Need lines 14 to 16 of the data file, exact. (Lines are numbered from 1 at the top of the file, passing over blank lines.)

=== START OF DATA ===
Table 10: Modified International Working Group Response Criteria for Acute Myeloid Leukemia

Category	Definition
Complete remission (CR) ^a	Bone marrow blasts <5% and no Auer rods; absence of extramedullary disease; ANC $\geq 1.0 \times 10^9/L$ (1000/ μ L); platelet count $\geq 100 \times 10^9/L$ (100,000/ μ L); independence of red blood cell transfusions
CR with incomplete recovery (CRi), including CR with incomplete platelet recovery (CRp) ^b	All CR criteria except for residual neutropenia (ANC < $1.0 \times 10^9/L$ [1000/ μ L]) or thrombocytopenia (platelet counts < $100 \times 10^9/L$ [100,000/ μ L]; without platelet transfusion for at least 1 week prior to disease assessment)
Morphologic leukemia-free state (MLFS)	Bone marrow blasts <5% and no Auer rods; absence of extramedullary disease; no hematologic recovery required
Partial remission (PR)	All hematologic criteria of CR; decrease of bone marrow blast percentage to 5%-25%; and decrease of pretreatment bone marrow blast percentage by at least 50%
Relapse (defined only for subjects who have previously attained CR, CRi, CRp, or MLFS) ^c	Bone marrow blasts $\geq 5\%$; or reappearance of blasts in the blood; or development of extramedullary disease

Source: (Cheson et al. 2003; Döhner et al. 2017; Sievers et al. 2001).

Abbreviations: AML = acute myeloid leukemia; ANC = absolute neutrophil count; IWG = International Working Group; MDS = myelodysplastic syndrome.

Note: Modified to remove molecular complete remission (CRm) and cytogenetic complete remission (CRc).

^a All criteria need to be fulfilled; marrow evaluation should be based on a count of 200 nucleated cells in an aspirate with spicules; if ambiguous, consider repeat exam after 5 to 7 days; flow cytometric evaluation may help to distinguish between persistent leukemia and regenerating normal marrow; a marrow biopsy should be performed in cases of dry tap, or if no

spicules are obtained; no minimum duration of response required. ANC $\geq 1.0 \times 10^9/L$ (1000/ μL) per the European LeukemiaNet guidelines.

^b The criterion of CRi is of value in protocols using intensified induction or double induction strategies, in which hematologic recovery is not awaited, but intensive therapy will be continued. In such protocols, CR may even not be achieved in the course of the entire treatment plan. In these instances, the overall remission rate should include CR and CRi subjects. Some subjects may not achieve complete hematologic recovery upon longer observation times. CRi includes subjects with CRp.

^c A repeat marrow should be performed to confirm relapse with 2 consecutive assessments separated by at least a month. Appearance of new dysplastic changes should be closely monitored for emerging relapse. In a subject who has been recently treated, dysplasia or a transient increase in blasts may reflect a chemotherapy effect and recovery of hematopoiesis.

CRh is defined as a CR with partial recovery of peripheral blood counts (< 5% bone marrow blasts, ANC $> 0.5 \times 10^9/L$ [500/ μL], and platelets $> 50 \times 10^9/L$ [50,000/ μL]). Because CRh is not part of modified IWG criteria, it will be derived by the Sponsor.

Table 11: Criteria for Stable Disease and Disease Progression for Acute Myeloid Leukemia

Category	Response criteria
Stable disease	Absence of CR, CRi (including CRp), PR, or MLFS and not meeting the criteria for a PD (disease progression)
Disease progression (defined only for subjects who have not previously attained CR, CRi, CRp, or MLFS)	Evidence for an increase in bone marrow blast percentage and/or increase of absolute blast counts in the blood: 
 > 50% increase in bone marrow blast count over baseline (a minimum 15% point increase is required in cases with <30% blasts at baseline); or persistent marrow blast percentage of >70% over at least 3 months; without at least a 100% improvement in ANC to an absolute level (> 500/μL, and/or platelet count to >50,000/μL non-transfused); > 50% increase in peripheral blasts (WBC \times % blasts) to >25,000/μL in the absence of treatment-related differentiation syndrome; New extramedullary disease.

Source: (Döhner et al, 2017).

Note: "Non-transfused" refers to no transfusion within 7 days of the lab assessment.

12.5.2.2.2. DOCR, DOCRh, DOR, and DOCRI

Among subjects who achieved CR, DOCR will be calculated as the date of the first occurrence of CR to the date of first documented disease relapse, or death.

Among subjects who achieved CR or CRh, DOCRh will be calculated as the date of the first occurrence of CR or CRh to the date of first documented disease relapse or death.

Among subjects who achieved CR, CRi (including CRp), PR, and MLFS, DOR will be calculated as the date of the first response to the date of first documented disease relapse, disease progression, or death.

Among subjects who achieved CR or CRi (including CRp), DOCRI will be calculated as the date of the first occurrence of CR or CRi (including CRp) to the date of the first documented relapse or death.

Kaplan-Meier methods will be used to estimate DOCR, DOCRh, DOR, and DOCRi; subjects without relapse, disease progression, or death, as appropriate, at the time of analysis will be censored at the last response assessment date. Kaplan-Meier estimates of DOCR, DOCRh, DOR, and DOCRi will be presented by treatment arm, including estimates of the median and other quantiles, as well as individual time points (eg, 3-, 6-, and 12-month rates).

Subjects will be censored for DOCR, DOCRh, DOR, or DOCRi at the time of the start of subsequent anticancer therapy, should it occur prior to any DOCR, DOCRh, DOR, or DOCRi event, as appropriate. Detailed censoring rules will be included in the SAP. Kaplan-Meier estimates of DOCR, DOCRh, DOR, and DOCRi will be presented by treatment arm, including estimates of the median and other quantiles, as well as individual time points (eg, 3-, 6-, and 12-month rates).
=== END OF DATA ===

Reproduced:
^c A repeat marrow should be performed to confirm relapse with 2 consecutive assessments separated by at least a month. Appearance of new dysplastic changes should be closely monitored for emerging relapse. In a subject who has been recently treated, dysplasia or a transient increase in blasts may reflect a chemotherapy effect and recovery of hematopoiesis.

CRh is defined as a CR with partial recovery of peripheral blood counts (< 5% bone marrow blasts, ANC $> 0.5 \times 10^9/L$ [500/ μL], and platelets $> 50 \times 10^9/L$ [50,000/ μL]). Because CRh is not part of modified IWG criteria, it will be derived by the Sponsor.

Table 11: Criteria for Stable Disease and Disease Progression for Acute Myeloid Leukemia